Iran, proliferation and centrifuges

Iran, proliferation and centrifuges

Nuclear weapons are possessed by at least nine countries, posing a grave danger to humanity. The more countries that have them the greater the danger. At present there is real danger of uncontrollable proliferation with one country threatening to start a political chain reaction: Iran. Although it claims to be interested only in peaceful uses, power generation, there is good reason to distrust it. What is likely of greater danger is that its example could inspire other countries leading to a large number having nuclear weapons and then to disaster.

Before considering what should be done it is useful to understand some technical details. This is based on the article The gas centrifuge and nuclear weapons proliferation, by Houston G. Wood, Alexander Glaser and R. Scott Kemp, Physics Today, Sept. 2008, pp. 40—45 with physics background in the book by R. Mirman, Our Almost Impossible Universe: Why the laws of nature make the existence of humans extraordinarily unlikely (2006).

The nucleus of an atom consists of two types of objects (called nucleons), protons (which have electric charge, thus repel each other) and neutrons (which as the name implies are neutral). Objects are subjected to four types of interactions, gravitational (which are too weak to be relevant here), electromagnetic (electricity and magnetism are different manifestations), the weak interactions causing decay and the strong interactions by which nucleons attract each other (fortunately else nuclei would fall apart thus would atoms). The binding energy of a nucleus is a result of the attraction due to the strong interactions and the electric repulsions so that for nuclei with small numbers of nucleons fusing them gives more strongly bound nuclei plus extra energy (which can be used for very powerful bombs or if it can be controlled power), but ones with large numbers are weakly bound or unstable (too many protons, among other problems, so they repel). Thus fissioning them, breaking them apart, gives smaller, more strongly bound nuclei, plus extra energy, and this can be a large amount of energy. Iron is the most strongly bound, fusing lighter ones (realistically only much lighter) gives off energy, while fissioning heavier ones (realistically much heavier) gives off energy.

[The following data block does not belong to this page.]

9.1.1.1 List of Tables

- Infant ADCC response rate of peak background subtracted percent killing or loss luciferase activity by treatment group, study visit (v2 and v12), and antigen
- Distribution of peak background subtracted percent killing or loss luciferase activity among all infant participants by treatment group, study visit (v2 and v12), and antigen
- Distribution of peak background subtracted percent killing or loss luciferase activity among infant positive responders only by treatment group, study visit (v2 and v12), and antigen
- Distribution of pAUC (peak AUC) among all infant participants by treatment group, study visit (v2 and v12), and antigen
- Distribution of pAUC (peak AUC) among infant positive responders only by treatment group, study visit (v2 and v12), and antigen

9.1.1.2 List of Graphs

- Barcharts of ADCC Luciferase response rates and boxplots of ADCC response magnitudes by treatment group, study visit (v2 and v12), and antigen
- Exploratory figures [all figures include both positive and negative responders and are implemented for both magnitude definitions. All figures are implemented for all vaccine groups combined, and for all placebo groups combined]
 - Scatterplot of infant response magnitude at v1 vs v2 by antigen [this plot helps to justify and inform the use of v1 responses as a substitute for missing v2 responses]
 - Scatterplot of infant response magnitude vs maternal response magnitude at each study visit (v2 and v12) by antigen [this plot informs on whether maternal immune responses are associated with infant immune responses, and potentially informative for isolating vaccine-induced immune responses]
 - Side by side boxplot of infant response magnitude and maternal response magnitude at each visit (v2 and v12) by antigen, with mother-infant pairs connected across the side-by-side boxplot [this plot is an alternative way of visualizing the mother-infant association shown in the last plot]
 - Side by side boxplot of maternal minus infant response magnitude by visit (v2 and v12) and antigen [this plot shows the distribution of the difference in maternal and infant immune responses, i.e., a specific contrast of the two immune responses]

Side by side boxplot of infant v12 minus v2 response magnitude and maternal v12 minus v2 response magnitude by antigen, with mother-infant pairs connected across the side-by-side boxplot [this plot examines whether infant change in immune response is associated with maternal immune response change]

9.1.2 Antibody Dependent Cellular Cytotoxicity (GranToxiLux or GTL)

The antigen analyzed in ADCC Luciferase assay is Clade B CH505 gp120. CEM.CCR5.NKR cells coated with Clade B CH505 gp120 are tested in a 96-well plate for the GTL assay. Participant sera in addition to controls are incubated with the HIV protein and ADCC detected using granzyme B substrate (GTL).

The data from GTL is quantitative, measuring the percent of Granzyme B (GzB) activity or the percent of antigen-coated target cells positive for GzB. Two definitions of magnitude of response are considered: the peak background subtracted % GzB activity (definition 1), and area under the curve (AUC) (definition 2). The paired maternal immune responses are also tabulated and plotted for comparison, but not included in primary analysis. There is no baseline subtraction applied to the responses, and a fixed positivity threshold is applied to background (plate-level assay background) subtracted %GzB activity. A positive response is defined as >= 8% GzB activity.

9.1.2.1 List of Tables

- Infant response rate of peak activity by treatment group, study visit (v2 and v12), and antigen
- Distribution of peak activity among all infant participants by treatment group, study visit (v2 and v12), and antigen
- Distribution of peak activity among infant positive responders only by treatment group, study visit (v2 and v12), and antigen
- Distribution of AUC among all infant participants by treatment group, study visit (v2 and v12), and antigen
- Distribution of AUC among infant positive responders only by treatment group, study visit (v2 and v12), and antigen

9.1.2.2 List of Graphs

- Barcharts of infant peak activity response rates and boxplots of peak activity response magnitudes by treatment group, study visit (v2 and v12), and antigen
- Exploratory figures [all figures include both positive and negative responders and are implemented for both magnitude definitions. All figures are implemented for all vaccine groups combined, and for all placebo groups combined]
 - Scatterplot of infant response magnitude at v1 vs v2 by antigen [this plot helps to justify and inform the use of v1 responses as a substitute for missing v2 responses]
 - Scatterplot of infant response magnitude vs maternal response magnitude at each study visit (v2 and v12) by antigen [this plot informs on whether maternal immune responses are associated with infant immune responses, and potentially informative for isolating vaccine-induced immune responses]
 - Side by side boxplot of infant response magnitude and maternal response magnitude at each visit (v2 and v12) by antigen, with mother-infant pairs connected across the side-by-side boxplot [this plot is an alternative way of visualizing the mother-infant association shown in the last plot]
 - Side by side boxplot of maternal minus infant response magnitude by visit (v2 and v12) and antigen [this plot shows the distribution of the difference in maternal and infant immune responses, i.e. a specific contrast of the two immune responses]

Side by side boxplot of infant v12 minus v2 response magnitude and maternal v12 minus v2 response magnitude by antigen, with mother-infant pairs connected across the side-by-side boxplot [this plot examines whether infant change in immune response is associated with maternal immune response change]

The heaviest naturally occurring element is uranium, thus it is the best one to use to get energy, particularly a bomb (plutonium with 239 nucleons, and also used for bombs, has to be manufactured). Because it is uranium it has (by definition) 92 protons but can have different numbers of neutrons, ones with different numbers are called isotopes of uranium. It is U(235), with 235 nucleons that fissions easily but natural uranium is mostly U(238), with three more neutrons these providing attractions making it more stable.

Natural uranium contains only 0.72% of U(235); for every thousand atoms of natural uranium only 72 are U(235). Thus to get fuel for a bomb this small amount must be separated from the uranium occurring in nature. The modern way is to use centrifuges.

To understand these we consider a keychain. If you whirl it around it flies off in a straight line. To make it go in a circle a force has to be applied, the centripetal force, supplied by your fingers supplied through the keychain. Add more keys and you can feel that the required centripetal force is greater, as it is if you whirl it faster. If you do not supply enough force it flies off. Thus the required centripetal force increases with mass and with speed. In a centrifuge the required force for the U(238) gas is greater than for the lighter U(235). There is also fluid flow of the gas within the centrifuge so the lighter isotope is carried to the top, where it is drawn off, leaving the heavier part at the bottom. The problem is that the masses of the isotopes are almost the same so that very high speeds are needed to separate them, but too high would mean that the walls of the centrifuge would fly off, destroying it. Thus a cascade is used. The first centrifuge produces a stream of slightly enriched U(235) which is fed into the second one, enriching it further, the result fed into the third centrifuge and so on until the U(235) is sufficiently enriched to be used in a reactor, or with greater enrichment a bomb.